Academy of Psychosomatic Medicine
Annotated Abstracts of Journal Articles
Serious Mental Illness
Annotations by Lydia Chwastiak, MD, MPH, FAPM and Oliver Freudenreich, MD, FAPM
Also of interest:
PUBLICATION #1 — Serious Mental Illness
The effect of serious mental illness on the risk of rehospitalization among patients with diabetes
Chwastiak LA, Davydow DS, McKibbin CL, et al
ANNOTATION (Chwastiak & Freudenreich)
The Finding: Among Medicare beneficiaries, rehospitalisation within 30 days of discharge occurs in almost 20% of patients, costing the healthcare system an estimated $17.4 billion. A key part of the comprehensive strategy of the Centers for Medicare and Medicaid Services to reduce costs is a focus on reducing 30-day rehospitalizations for heart failure, acute myocardial infarction, and pneumonia. In this study of all admissions in Washington State to community hospitals for diabetes between 2010-2011, a diagnosis of serious mental illness was independently associated with increased risk of early medical rehospitalization.
Strength and Weaknesses: This observational cohort study was comprised of a very large (82,060 adults in Washington State), population-based sample of patients who had a medical-surgical hospitalization between 2010 and 2011 with any discharge diagnosis indicating diabetes mellitus. The study sample is likely to be representative of patients in Washington State with diabetes, as data was obtained from all community hospitals in the state.
Relevance: These findings may indicate poor quality of medical care for patients with diabetes who also have comorbid SMI—or may be further evidence that patients with SMI interact with the healthcare system differently, and have unique barriers to adherence with medical care and follow-up. Improving the coordination or integration of outpatient medical and psychiatric care for these complex patients may decrease risk of early rehospitalizations.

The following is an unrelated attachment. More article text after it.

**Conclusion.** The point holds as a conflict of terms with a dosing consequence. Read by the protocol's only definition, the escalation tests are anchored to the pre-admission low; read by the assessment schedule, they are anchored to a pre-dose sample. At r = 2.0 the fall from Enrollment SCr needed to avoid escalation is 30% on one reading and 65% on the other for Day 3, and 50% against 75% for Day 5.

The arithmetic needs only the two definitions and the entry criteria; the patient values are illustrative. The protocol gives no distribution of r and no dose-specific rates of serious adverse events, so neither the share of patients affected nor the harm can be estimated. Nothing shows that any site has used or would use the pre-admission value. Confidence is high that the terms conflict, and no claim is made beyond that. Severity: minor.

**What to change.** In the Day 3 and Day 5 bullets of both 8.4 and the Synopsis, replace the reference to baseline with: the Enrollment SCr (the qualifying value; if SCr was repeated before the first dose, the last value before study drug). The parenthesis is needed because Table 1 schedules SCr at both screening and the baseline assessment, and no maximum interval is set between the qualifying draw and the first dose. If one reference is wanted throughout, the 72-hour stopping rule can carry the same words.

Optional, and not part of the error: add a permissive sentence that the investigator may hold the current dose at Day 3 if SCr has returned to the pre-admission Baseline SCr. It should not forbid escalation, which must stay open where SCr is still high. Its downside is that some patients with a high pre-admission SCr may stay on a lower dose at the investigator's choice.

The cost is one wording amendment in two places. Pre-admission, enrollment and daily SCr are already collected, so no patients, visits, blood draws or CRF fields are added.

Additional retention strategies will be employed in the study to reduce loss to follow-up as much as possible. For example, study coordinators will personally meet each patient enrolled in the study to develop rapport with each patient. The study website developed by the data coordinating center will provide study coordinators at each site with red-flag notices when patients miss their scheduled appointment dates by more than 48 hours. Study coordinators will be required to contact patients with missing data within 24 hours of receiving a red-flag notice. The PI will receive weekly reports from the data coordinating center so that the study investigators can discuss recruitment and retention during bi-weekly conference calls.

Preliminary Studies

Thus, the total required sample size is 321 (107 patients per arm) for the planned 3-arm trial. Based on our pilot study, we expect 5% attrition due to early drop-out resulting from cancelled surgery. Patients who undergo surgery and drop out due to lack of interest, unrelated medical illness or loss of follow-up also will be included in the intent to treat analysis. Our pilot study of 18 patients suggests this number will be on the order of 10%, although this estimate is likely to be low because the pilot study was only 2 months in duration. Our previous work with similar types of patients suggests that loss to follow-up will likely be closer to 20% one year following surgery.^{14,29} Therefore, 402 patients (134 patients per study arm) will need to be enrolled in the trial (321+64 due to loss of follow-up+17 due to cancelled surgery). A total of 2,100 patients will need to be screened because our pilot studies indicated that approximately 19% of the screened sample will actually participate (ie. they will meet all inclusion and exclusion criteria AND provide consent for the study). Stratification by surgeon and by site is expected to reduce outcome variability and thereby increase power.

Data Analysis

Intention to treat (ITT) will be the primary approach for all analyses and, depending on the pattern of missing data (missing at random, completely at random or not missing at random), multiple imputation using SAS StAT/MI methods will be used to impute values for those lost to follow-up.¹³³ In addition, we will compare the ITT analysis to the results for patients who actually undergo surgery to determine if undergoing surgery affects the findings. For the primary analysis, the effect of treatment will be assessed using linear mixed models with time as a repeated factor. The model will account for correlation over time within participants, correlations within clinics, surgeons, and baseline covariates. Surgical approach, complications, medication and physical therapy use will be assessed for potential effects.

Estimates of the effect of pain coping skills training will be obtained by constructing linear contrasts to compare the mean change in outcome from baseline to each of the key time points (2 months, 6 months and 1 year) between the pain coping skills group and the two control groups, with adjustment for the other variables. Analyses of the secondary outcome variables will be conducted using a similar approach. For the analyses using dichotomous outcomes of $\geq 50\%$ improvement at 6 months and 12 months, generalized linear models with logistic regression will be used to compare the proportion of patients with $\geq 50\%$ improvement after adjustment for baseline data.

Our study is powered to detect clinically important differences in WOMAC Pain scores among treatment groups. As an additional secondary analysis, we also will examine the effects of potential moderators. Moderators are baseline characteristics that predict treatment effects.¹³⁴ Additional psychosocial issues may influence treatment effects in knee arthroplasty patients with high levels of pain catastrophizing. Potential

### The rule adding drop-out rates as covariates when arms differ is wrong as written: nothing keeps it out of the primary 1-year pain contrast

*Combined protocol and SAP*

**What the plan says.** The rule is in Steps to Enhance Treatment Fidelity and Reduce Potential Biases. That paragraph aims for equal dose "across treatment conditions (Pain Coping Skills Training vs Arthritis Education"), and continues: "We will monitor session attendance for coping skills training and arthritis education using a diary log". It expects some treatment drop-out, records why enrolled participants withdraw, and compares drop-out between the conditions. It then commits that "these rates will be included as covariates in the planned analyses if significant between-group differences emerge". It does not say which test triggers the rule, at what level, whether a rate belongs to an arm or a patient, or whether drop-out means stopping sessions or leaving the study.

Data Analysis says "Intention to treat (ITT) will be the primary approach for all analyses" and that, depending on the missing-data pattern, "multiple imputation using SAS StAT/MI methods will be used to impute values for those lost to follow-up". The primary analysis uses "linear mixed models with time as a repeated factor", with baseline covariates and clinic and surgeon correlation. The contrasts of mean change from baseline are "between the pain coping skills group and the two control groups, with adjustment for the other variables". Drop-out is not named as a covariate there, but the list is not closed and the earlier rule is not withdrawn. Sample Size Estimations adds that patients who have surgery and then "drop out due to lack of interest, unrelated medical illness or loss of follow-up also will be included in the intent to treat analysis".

Background: Medical-surgical rehospitalizations within a month after discharge among patients with diabetes result in tremendous costs to the US health care system.
Objective: The study's aim was to examine whether co-morbid serious mental illness diagnoses (bipolar disorder, schizophrenia, or other psychotic disorders) among patients with diabetes are independently associated with medical-surgical rehospitalization within a month of discharge after an initial hospitalization.
Methods: This cohort study of all community hospitals in Washington state evaluated data from 82,060 adults discharged in the state of Washington with any International Classification of Diseases, Ninth Revision, Clinical Modification diagnosis indicating diabetes mellitus between 2010 and 2011. Data on medical-surgical hospitalizations were obtained from the Washington State Comprehensive Hospital Abstract Reporting System. Co-morbid serious mental illness diagnoses were identified based on International Classification of Diseases, Ninth Revision, Clinical Modification diagnosis codes indicating bipolar disorder, schizophrenia, or other psychotic disorders. Logistic regression analyses identified factors independently associated with rehospitalization within a month of discharge. Cox proportional hazard analyses estimated time to rehospitalization for the entire study period.
Results: After adjusting for demographics, medical co-morbidity, and characteristics of the index hospitalization, co-morbid serious mental illness diagnosis was independently associated with increased odds of rehospitalization within 1 month among patients with diabetes who had a medical-surgical hospitalization (odds ratio: 1.24, 95% confidence interval: 1.07, 1.44). This increased risk of rehospitalization persisted throughout the study period (up to 24 months).